Other Winter Strategies
Most butterflies spend winter in the same area they spent summer.
Some lay their eggs in autumn on, or close to, their specific host plants with the eggs hatching the following spring. The common hairstreak (Satyrium californica) eggs are laid attached to twigs of oaks with the caterpillars feeding on newly emerged spring leaves.
Some butterflies weather the cold as pupa within a chrysalis in a sheltered spot. During this time, the pupa will enter diapause (where development stops). An antifreeze chemical in their blood allows them to survive cold temperatures. Once the days lengthen, it will resume its transformation, emerging as an adult just as in time for blooming flowers that provide nectar. The tiger swallowtail's chrysalis (Papilio rutulus) will take refuge in deep shrubbery. The anise swallowtails (Papilio zelicaon) and cabbage whites also generally overwinter as a pupa in their chrysalis. Fiery skippers usually overwinter as pupae buried in leaves, but some adults will migrate to southern California.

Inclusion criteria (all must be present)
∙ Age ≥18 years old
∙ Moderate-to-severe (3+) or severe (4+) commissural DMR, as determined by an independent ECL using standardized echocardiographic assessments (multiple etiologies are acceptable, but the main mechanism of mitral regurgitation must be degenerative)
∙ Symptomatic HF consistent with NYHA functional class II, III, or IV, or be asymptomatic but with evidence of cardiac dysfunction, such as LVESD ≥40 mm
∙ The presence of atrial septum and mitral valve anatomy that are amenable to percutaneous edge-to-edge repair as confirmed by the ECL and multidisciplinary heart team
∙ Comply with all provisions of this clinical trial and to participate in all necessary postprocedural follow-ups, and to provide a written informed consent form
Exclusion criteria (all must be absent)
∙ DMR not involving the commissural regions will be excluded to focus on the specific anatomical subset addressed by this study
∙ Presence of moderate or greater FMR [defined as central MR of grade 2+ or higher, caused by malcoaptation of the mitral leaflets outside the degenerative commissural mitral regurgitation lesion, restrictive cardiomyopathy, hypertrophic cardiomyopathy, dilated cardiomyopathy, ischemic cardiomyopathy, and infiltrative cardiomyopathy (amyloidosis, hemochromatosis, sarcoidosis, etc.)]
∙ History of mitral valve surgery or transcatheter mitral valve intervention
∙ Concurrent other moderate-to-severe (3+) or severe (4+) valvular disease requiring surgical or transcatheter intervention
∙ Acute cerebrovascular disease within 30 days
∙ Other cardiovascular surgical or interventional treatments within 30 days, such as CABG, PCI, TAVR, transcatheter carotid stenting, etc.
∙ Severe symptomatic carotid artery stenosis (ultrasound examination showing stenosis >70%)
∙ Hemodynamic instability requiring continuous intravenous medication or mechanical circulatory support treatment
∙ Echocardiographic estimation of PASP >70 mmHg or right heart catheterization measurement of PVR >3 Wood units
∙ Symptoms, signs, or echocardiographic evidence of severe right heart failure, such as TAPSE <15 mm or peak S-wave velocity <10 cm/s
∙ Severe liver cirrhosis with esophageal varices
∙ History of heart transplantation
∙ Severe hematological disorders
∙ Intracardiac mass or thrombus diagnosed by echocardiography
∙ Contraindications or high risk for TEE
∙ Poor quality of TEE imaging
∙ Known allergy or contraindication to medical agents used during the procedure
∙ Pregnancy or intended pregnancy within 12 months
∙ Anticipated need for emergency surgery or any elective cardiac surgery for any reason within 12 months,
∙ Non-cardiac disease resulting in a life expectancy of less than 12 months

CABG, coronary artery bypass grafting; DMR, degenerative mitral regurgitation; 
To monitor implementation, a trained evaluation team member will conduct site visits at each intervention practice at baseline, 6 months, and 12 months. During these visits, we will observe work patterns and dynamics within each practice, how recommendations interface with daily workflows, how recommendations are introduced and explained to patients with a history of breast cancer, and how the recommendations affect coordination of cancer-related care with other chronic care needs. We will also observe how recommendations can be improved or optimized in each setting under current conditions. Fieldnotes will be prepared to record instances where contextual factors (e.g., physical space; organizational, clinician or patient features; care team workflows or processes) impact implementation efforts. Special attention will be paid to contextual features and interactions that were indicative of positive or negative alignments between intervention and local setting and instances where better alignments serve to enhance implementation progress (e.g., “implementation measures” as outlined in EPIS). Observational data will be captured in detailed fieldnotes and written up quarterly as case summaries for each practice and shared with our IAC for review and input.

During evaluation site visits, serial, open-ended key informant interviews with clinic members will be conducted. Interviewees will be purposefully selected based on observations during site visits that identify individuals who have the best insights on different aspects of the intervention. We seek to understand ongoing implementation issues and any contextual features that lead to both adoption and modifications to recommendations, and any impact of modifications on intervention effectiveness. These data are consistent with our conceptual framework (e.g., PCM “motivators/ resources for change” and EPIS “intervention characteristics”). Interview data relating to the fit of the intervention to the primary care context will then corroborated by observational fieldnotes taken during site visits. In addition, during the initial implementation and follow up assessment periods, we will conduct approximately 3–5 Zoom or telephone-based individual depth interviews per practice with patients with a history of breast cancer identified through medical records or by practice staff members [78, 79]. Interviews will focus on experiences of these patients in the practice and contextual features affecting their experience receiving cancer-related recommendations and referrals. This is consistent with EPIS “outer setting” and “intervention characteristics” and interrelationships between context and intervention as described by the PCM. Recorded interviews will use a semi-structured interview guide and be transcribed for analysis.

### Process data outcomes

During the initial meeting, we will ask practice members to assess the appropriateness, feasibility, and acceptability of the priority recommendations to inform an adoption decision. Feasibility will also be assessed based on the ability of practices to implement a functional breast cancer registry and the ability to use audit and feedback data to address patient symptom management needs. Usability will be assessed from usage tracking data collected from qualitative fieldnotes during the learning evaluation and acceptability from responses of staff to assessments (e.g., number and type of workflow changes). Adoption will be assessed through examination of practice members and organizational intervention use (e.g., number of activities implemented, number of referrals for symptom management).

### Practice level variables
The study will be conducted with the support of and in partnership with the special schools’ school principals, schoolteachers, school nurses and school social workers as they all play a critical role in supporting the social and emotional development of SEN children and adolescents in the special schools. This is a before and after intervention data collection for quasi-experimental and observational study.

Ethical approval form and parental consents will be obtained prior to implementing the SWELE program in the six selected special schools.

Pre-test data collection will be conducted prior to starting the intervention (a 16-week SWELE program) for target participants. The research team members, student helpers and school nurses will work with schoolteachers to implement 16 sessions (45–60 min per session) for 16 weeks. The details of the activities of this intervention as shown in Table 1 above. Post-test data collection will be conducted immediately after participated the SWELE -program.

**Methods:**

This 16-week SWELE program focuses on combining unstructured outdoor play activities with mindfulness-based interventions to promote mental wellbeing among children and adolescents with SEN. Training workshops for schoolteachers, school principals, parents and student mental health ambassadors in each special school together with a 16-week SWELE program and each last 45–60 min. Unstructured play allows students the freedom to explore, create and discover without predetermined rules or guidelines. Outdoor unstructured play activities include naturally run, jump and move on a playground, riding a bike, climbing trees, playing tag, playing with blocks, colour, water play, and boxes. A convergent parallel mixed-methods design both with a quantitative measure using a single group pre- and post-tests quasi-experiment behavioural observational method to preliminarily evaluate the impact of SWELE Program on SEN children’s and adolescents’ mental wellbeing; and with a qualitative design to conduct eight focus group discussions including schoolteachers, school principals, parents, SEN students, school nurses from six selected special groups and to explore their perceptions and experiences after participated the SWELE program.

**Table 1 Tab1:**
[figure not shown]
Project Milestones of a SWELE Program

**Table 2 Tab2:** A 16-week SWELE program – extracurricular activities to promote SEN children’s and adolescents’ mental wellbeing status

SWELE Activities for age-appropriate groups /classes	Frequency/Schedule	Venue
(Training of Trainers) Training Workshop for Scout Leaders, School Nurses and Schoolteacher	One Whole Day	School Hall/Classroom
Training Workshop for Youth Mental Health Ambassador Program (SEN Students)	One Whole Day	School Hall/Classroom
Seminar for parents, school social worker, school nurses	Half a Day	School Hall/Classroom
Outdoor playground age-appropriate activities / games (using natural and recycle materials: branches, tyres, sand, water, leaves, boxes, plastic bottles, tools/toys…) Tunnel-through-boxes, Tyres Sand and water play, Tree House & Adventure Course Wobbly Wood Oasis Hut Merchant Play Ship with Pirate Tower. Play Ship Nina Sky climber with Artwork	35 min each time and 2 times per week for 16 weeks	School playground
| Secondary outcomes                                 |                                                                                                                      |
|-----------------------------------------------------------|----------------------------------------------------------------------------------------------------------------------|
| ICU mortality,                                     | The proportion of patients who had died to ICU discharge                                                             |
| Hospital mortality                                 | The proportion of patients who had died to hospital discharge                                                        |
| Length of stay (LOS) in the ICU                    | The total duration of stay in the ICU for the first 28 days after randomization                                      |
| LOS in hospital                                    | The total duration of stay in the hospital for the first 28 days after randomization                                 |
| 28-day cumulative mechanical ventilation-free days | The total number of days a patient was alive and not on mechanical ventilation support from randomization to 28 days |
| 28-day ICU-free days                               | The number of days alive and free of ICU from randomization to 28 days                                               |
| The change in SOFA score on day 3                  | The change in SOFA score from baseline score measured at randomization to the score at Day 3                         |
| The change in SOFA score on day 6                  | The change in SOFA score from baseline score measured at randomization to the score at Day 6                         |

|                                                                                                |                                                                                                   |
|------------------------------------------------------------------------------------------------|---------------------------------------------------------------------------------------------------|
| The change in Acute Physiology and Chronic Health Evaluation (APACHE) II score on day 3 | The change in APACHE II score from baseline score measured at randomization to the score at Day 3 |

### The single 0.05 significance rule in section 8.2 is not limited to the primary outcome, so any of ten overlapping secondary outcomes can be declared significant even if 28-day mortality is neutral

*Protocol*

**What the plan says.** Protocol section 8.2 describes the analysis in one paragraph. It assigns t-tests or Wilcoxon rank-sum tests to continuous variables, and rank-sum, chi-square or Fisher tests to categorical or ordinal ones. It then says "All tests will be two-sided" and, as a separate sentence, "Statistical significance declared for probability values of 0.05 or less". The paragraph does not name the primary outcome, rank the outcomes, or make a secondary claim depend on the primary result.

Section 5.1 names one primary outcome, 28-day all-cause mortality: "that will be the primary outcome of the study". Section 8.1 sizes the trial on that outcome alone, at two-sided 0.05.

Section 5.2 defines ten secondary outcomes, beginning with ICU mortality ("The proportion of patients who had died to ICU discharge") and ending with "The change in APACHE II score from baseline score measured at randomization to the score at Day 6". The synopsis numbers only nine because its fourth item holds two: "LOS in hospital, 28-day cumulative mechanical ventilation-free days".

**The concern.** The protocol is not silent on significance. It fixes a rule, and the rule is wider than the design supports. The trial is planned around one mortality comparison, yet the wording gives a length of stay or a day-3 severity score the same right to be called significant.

Mourning cloaks (Nymphalis antiopa)go into dormancy as an adult. Their blood also contains an anti-freeze. They tuck themselves into cracks and crevices of rocks and trees.
Leaving the Leaves
- Learn which butterflies live in your area and grow native plants for those specific species.
- Offer nectar plants in the fall and spring months for butterflies that are migrating, emerging from overwintering, or getting ready to go into winter dormancy/hibernation.